She adds that in a society in which polygamy is permitted, women who are repudiated by their husbands often have to rely on sons to provide for them. This, according to Yayi, puts additional pressure on elder sons to find lucrative employment abroad.

Several of the women in Yayi’s courtyard have joined the Association because they have had no news of their male relatives for many months.

Fatou Ndoye’s son Abdou Rahmane left for the Canaries last February. She has not heard from him since. Fatou carries his photo in the folds of her traditional boubou to show visitors, hoping that someone will finally tell her what has become of him.

“Fatou cries a lot,” says Yayi. “Everyday she goes around the neighbourhood asking for news of him. When a phone rings, she thinks he is calling her.” Then she whispers softly, “but after nine months, there’s little hope.”

Aita Gueye was a week old when her father Siny, a 25-year-old welder from Thiaroye, decided to leave for Europe. His young wife, Arame Leye, says he stepped on a boat knowing he was embarking on perilous journey but he did so “because he wanted to provide for his daughter and extended family”.

Every week, the Association holds meetings with the young men of Thiaroye to try and persuade them not to emigrate clandestinely.

“I tell them that out of a hundred men who have left, 50 have died at sea, 25 haven’t given news of their whereabouts for more than nine months, 10 have been sent back from Spain, and the rest are probably in camps or have made it to Spain where they are without a proper job. So in the end, it’s better to stay here,” says Yayi.

She adds that no boats left in September and October but acknowledges this is probably due to increased patrols carried out by the Senegalese navy.

In an effort to convince young men to stay, the women have enlisted the support of the local spiritual leader, Marabout Serigné Babacar Mbaké.

“His word and wisdom are widely respected,” says Macode Wade, who lost two male relatives at sea in March. “During a recent event organised by the Association, many young men fell to their knees and took an oath not to take to the sea to reach Europe.”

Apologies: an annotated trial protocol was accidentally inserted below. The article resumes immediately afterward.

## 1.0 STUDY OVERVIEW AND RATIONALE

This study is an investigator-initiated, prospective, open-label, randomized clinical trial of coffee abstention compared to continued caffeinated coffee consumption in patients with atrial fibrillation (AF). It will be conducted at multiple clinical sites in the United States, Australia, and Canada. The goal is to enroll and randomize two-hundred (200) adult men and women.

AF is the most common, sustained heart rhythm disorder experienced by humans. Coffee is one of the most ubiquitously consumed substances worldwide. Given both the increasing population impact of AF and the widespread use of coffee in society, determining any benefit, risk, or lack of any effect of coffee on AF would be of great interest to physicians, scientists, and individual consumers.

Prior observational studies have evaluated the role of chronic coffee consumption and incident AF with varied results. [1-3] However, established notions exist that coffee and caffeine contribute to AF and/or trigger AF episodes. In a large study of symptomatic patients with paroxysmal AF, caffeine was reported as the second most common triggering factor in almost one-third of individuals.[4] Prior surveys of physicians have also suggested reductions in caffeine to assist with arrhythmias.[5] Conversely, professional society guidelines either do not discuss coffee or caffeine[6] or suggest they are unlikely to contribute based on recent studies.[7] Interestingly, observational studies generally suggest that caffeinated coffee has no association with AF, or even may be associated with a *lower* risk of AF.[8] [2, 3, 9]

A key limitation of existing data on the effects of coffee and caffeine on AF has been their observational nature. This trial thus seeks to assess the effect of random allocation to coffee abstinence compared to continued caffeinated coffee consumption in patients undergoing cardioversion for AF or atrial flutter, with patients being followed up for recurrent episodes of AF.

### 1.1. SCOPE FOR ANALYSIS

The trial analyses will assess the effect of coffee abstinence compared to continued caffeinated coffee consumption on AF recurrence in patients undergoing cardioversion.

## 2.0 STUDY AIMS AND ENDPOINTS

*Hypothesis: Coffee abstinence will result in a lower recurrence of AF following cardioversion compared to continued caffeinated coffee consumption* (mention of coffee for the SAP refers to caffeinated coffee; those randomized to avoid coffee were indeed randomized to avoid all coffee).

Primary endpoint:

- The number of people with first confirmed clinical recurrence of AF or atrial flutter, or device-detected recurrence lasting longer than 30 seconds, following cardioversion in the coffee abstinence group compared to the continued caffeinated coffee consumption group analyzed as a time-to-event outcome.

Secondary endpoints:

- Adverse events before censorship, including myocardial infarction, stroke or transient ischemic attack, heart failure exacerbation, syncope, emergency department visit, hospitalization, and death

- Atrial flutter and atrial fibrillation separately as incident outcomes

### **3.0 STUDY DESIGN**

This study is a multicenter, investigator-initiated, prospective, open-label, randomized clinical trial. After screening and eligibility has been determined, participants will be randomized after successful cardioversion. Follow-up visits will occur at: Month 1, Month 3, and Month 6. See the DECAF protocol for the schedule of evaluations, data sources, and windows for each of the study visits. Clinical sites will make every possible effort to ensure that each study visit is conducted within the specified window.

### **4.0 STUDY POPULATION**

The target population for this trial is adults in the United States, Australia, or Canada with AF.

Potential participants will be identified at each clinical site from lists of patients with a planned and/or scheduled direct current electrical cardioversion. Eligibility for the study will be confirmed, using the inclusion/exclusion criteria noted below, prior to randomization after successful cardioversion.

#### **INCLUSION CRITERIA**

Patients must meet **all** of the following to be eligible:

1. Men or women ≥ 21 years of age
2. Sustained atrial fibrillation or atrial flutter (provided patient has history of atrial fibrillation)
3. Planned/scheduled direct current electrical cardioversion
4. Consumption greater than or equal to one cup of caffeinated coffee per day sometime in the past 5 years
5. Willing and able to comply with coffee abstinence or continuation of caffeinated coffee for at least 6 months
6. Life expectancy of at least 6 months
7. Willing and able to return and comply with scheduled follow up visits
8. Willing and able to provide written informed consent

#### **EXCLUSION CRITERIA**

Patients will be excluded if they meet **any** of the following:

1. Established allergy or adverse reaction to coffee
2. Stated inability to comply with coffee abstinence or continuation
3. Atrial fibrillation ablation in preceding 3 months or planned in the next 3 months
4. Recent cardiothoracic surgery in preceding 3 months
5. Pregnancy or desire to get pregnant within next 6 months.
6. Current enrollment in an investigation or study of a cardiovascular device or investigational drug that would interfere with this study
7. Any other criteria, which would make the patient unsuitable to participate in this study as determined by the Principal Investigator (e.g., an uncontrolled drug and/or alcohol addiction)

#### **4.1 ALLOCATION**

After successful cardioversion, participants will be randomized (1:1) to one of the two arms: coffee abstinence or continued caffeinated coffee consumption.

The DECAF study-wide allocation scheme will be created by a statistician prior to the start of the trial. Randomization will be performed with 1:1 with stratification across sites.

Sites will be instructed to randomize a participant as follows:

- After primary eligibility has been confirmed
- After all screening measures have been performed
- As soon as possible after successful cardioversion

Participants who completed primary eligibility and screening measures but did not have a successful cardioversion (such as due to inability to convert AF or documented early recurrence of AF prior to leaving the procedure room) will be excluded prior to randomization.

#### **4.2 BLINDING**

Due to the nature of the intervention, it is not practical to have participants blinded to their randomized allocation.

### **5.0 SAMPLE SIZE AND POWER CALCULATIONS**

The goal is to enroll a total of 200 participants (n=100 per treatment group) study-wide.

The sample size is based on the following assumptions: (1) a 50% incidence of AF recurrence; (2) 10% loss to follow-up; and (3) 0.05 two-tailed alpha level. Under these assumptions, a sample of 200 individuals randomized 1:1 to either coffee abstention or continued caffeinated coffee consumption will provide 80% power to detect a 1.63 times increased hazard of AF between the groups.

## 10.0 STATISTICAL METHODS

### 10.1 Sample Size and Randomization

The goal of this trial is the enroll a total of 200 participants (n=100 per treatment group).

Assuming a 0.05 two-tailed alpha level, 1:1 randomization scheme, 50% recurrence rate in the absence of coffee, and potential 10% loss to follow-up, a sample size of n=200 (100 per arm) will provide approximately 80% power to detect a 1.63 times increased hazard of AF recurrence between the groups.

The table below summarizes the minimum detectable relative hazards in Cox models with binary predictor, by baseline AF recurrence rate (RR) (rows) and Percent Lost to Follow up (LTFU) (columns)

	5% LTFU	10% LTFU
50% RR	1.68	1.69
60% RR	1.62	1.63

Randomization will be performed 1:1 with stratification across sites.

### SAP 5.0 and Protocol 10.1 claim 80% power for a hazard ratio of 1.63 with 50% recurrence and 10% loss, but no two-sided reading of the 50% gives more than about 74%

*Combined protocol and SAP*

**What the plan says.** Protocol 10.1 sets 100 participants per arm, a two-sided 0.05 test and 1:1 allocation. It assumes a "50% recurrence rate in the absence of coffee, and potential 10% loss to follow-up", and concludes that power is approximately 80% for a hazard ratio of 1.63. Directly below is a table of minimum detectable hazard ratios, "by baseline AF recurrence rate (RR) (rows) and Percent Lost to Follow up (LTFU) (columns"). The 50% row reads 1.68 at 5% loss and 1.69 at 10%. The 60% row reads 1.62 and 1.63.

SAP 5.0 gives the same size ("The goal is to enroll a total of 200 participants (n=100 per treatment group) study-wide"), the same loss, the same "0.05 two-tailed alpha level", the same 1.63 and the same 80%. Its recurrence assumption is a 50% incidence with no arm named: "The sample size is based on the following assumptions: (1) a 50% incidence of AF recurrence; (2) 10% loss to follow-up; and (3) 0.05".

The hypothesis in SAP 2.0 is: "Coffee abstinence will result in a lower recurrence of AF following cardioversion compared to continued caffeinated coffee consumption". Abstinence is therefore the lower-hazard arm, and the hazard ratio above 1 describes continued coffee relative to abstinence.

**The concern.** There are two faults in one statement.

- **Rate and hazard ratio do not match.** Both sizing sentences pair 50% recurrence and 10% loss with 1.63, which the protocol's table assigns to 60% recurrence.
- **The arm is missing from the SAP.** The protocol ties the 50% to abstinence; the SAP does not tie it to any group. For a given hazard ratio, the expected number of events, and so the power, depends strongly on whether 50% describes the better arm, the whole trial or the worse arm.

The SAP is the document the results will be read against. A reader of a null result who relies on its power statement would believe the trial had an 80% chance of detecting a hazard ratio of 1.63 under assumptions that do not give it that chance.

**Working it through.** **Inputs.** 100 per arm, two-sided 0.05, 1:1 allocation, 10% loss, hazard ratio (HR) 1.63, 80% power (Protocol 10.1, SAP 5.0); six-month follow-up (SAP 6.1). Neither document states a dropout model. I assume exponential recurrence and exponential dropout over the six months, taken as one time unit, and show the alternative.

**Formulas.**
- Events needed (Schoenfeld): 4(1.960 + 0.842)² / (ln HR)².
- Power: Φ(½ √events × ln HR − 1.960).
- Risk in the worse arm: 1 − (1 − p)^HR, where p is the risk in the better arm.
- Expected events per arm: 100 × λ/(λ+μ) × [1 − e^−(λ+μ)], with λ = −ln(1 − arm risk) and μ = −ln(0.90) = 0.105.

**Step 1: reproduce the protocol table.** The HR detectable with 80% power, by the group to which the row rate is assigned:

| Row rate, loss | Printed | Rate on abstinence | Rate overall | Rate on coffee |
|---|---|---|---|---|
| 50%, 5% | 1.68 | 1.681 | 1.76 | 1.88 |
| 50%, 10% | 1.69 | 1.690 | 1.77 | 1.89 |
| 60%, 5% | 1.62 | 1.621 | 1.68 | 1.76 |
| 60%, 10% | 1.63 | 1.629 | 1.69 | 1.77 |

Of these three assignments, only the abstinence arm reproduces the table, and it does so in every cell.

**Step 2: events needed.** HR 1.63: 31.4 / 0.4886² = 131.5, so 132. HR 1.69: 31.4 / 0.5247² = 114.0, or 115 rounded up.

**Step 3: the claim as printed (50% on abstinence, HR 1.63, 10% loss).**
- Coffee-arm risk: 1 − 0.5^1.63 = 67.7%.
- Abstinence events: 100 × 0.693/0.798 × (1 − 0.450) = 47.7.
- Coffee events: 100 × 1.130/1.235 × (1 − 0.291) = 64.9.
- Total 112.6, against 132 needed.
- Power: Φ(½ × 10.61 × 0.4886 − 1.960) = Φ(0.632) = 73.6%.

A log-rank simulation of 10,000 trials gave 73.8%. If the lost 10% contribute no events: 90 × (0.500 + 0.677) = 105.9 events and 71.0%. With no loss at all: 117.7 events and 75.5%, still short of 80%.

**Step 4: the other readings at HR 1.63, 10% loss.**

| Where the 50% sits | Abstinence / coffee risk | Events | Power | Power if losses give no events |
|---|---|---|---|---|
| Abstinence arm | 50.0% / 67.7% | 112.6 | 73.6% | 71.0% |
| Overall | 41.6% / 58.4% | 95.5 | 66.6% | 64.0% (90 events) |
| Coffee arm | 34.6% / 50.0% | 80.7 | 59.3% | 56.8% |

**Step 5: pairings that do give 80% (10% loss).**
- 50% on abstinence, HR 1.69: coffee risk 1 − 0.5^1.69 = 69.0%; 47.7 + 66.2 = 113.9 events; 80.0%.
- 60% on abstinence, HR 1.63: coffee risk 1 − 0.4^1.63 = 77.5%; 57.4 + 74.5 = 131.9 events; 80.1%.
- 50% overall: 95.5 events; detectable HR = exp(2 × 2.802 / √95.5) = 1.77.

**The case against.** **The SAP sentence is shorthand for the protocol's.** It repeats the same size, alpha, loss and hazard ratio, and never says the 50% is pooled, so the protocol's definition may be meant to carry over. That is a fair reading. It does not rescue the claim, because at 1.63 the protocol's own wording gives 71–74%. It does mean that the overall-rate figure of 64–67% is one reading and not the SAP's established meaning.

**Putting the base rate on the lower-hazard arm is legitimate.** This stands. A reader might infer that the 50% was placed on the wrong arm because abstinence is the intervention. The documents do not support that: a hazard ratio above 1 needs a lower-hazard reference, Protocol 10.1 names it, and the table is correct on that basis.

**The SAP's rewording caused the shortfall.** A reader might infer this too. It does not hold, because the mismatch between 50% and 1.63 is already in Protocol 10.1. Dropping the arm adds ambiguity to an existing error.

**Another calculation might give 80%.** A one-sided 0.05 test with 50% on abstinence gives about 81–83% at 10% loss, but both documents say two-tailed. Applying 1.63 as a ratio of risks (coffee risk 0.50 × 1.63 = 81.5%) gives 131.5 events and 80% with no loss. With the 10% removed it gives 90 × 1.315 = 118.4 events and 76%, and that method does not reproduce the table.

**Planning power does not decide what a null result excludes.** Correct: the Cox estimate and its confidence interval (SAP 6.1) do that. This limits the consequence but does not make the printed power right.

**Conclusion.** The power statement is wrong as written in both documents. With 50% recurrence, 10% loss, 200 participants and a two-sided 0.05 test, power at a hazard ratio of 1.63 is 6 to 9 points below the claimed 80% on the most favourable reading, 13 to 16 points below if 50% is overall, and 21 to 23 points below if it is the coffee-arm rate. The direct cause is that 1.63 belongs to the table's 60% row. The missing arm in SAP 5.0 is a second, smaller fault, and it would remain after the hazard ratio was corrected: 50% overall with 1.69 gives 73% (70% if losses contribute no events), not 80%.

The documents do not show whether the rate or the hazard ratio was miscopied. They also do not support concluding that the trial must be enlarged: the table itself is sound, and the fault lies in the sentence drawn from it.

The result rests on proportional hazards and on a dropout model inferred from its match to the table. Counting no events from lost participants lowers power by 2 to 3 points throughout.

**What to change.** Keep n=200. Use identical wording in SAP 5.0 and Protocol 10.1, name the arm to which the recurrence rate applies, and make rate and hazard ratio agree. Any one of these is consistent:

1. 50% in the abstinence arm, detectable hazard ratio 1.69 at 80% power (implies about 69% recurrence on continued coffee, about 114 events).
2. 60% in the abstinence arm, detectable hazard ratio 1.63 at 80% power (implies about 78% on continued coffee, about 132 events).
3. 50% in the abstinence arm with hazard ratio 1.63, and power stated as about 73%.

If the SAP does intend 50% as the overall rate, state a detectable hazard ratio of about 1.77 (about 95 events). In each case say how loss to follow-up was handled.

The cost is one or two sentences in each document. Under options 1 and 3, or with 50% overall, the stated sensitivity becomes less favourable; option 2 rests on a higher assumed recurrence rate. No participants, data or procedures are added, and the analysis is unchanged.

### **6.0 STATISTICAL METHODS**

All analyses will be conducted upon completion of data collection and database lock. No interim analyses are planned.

Another heavyweight ally in the women’s efforts to stem the flow of young irregular migrants is Baye Mandiane Fall, a famous wrestler from Thiaroye who holds cult status in Senegal.

The Association also works to support the mothers and wives whose caretakers have died in the crossing. Every member of the group pays monthly dues of 1,000 CFA (USD 2). Women also meet on a daily basis to make couscous and fresh fruit juices which they sell to make extra money. Others buy fish to resell locally, although Yayi says several women have stopped doing this “because it's the sea that swallowed their sons."

The money is collected in a tontine, an informal form of saving and credit arrangement based on mutual trust found in many parts of West Africa. Credits of up to 50,000 CFA (USD 100) are then made available to the most vulnerable women in the group to help them engage in income generating activities. So far, more than a hundred small businesses have been sponsored by the Association.

“This is all part of our efforts to remind all those who say “Barca or Barsakh” (Barcelona or death) that we, the women, will have to carry the burden of their untimely deaths, day after day.”

Collectif des femmes pour la lutte contre l’immigration clandestine, BP 118 Dakar, Thiaroye sur mer, Tel +221 854 33 87, Email: hadjioumy2006@yahoo.fr.

For the nearly 30,000 irregular migrants who have reached the shores of the Canary Islands in small wooden boats so far this year, a countless number have drowned en route. For bereaved families in Senegal, stopping their men from leaving on the boats has become a matter of life and death.